Chris Rea begins homeward journey ➜
Chris Rea has set off on the drive back to his house for the festive season, it has been confirmed.
Ho-ho-home for the holidays!
Take It Away: The Complete Paul McCartney Archive Podcast ➜
I discovered Take it Away a few weeks ago: It’s a podcast dedicated to Paul McCartney’s solo career, one album at a time. It’s definitely for the really dedicated fan, and the hosts tend to be give Macca more leeway than others perhaps would, but it’s nice to finally hear something nice about Press to Play. They also discuss the infamous pot bust in Japan, and, like Tom Doyle in his excellent McCartney biography Man on the Run, wonder why McCartney would put a full pound of hash in his travel bag, barely bothering to hide it. It’s a a mystery for the ages why a prodigious pot smoker of two decades would do something like that, but perhaps one day we’ll find out.
I bought a safety razor a few weeks ago, and it’s going pretty well, even though it felt a bit intimidating at first. Over the years, I’ve tried multiple Gillette variations, cheaper alternatives like BIC as well as several types of electric shavers. The safety razor took a few weeks to get used to, although I feel like I learned quite a bit about the science of shaving, after cutting myself a bunch of times.
Shaving is also a nice little ritual to have in your day. You can’t really rush the process of scraping a super sharp knife over your face, so you have to take care and spend some time on it. My kids are too young that I feel comfortable leaving it within reach, so it’s hidden away in the back of the top shelf, where they can’t get at it. So the ritual becomes taking the razor back out, lathering up, shaving, cleaning and putting it back up. It’s not much, I grant you, but it still feels healthful. More than anything, I suppose it’s a reminder that rituals, however minute, have value in themselves.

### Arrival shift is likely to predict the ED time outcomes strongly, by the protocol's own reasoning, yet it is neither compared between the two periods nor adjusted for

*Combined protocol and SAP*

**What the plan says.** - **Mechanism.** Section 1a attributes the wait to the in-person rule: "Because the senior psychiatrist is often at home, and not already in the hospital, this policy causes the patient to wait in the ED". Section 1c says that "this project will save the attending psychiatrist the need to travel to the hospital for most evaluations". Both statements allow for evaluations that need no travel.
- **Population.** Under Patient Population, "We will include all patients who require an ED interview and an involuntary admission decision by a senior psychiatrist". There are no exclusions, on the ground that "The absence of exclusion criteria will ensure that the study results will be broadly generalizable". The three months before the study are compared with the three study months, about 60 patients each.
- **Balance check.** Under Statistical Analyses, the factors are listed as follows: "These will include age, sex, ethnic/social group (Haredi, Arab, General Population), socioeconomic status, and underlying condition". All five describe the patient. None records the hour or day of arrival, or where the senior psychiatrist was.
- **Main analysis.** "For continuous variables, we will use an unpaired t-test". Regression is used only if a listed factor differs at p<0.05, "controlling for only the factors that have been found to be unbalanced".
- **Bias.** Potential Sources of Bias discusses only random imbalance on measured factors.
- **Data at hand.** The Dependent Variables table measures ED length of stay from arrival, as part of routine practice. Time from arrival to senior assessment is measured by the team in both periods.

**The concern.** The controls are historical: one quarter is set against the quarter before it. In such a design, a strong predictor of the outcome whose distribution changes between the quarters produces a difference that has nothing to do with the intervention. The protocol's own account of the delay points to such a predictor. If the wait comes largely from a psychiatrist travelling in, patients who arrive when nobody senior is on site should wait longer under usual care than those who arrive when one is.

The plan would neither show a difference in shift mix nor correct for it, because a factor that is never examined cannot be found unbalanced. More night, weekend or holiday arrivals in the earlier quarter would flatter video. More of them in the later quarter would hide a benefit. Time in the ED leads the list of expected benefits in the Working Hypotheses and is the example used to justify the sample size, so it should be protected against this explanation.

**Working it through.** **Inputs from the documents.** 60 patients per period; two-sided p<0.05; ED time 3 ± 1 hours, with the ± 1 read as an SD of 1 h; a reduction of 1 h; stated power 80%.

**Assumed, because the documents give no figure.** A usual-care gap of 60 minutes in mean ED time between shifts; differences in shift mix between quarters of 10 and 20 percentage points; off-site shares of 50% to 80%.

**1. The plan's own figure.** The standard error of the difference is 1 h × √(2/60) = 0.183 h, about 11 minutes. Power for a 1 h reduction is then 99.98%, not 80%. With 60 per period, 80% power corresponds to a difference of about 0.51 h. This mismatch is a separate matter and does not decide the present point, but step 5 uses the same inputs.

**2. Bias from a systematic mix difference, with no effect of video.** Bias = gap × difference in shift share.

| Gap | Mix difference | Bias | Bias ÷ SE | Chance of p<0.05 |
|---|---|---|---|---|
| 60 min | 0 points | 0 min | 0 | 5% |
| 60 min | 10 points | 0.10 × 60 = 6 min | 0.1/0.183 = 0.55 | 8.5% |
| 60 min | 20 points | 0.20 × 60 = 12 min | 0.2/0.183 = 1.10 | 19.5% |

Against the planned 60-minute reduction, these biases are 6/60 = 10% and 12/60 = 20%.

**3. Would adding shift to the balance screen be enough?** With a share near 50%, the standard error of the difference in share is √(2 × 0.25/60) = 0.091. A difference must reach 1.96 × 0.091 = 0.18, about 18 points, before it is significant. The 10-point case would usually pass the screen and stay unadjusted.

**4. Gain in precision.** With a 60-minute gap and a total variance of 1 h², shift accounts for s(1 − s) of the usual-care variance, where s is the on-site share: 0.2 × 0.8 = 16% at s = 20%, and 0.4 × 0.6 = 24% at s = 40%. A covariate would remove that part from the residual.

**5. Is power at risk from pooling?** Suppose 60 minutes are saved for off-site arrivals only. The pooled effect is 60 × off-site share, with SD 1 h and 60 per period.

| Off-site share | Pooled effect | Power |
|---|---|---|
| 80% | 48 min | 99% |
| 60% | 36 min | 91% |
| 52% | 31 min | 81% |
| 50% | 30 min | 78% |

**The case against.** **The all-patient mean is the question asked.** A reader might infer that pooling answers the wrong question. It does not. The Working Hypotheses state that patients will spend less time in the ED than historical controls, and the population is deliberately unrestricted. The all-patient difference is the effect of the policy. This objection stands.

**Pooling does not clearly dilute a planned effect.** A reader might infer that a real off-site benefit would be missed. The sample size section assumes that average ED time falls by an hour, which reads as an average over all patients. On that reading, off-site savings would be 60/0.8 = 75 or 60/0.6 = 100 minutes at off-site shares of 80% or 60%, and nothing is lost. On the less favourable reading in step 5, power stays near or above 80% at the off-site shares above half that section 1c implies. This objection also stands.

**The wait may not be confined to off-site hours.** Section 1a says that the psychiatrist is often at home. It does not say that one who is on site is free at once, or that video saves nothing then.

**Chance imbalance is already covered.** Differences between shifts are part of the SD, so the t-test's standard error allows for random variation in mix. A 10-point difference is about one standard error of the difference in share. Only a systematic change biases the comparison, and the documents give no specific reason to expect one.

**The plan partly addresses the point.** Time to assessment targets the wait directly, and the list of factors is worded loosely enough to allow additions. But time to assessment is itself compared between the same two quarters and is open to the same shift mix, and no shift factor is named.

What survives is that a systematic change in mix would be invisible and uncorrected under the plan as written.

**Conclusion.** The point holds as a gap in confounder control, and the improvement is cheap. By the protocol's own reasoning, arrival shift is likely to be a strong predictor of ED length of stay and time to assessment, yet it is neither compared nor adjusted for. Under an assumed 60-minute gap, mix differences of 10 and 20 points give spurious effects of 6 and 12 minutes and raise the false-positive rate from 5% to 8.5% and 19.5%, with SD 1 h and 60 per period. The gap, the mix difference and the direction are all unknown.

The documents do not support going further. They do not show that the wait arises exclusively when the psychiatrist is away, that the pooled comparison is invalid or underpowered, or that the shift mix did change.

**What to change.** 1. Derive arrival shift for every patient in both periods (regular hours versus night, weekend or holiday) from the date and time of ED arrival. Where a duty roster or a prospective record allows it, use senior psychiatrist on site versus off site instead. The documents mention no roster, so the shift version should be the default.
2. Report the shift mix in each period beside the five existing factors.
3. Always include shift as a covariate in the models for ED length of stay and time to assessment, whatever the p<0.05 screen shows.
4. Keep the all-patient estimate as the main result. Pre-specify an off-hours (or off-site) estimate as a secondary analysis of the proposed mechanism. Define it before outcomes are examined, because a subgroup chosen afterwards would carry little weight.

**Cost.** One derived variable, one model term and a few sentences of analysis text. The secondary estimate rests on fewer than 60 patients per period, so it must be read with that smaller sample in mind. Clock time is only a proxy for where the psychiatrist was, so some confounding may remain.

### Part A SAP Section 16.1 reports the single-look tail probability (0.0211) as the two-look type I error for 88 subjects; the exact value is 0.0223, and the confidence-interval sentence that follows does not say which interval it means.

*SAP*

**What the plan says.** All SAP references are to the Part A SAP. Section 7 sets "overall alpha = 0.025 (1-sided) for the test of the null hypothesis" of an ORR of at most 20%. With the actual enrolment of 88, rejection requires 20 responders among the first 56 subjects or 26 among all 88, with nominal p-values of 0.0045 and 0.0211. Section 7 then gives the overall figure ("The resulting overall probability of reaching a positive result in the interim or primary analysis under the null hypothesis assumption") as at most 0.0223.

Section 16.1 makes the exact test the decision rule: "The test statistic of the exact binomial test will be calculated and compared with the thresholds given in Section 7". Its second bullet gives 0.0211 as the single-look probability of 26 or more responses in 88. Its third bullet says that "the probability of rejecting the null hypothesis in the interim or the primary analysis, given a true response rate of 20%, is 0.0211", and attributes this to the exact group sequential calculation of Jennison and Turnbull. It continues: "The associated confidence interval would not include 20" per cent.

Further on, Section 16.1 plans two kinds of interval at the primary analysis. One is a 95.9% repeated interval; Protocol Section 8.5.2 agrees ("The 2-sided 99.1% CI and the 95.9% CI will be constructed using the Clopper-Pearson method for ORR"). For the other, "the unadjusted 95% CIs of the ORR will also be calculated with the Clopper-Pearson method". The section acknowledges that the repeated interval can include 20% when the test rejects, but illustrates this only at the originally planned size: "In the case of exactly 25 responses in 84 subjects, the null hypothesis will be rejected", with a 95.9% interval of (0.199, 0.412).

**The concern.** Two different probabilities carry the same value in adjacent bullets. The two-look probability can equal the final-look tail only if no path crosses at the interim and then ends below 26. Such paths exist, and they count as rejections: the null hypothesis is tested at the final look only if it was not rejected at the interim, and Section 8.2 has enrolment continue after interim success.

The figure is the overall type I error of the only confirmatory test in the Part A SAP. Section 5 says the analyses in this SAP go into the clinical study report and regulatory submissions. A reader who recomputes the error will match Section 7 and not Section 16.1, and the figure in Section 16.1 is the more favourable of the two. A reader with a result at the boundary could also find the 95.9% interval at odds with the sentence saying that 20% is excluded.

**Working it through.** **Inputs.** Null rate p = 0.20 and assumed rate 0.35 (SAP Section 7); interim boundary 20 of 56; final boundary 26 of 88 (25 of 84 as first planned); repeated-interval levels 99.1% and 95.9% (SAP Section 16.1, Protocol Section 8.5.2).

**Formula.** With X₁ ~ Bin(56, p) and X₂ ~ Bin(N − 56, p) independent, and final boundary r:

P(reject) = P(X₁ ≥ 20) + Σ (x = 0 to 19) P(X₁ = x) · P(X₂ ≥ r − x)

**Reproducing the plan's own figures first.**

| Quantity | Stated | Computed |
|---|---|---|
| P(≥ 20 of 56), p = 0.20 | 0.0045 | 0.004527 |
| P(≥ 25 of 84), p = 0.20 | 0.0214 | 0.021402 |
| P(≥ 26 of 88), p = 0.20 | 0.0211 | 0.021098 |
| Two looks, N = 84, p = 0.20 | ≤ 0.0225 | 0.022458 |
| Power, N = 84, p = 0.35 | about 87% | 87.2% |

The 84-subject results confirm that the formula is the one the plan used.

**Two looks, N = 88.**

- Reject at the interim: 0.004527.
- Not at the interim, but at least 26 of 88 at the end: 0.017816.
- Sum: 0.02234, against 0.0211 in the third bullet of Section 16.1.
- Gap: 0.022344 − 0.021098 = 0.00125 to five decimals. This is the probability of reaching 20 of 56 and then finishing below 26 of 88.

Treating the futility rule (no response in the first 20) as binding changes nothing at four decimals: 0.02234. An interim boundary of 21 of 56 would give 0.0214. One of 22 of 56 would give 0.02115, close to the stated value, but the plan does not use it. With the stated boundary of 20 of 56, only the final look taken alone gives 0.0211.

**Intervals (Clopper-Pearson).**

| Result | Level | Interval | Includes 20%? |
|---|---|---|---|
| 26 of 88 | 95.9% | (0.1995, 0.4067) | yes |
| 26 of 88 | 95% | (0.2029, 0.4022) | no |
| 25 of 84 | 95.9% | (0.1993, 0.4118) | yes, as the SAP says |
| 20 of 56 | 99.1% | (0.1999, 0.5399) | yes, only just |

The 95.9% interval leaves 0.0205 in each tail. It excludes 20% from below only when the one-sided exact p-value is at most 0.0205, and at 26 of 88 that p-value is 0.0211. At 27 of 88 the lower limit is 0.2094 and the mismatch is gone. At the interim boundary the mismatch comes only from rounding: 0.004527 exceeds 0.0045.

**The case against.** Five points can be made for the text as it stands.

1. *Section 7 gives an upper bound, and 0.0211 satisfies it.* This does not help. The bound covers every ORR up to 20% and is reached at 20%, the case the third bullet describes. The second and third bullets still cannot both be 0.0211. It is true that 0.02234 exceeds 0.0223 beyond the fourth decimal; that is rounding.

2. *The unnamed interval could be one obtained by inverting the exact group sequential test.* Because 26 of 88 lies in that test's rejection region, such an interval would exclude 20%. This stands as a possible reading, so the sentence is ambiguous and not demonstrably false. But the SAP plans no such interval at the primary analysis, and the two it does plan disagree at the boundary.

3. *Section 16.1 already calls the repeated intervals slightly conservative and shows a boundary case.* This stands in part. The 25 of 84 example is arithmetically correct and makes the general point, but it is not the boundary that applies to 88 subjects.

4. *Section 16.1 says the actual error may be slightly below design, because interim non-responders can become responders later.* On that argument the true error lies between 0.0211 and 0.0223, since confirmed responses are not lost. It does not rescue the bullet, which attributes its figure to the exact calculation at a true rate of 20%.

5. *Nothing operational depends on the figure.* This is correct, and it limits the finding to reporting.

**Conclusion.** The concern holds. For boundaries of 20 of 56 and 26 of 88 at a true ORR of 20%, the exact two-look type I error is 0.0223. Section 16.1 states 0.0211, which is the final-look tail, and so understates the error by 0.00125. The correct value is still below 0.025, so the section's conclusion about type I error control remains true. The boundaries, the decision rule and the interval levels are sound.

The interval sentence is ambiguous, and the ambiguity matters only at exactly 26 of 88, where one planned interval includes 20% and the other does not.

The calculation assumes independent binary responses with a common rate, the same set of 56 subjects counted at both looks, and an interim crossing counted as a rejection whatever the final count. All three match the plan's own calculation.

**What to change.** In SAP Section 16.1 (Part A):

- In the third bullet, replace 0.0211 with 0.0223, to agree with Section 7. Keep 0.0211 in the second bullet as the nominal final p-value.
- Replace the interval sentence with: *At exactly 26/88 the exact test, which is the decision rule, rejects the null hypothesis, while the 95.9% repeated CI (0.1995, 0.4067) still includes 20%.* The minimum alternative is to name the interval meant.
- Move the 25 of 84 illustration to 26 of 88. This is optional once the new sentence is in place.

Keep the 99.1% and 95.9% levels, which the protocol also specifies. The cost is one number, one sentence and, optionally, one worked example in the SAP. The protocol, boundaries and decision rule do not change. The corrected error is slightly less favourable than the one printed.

All 131 Van Halen Songs, Ranked From Worst to Best ➜
Chuck Clostermann on Eruption, Eddie Van Halen’s landmark, rule-changing solo from Van Halen’s eponymous debut album.
I realize that if you hate Van Halen, this is precisely what you hate. You hate the sensation of having your brain trapped in a beehive, you hate the distance between the proficiency of the artist and the potentiality of his audience, and you hate that this guy just invented the 1980s. But if you love Van Halen, this is what you love, and you can listen to it a thousand times without diminishing returns. The experience does not evolve. You will always be inside that guitar.
The whole thing is worth a read, as Closterman pieces usually are, but his take on Eruption is extra good, because he captures in words what it feels like to be excited by music.
I’m three episodes into The Haunting of Bly Manor. It’s more of a slow burn than The Haunting of Hill House, which is a nice change of pace. For some reason, though, I can’t stop thinking about the young actor playing Flora also being the current Peppa Pig. Anyway, some nice callbacks to Jack Clayton’s The Innocents from 1961 as well.
Cycling to work: major new study suggests health benefits are staggering ➜
This study makes quite a compelling case for cycling.
We found that cycling to work was associated with a 41% lower risk of dying overall compared to commuting by car or public transport. Cycle commuters had a 52% lower risk of dying from heart disease and a 40% lower risk of dying from cancer. They also had 46% lower risk of developing heart disease and a 45% lower risk of developing cancer at all.
Fascinating, and, if I may be frank, validating.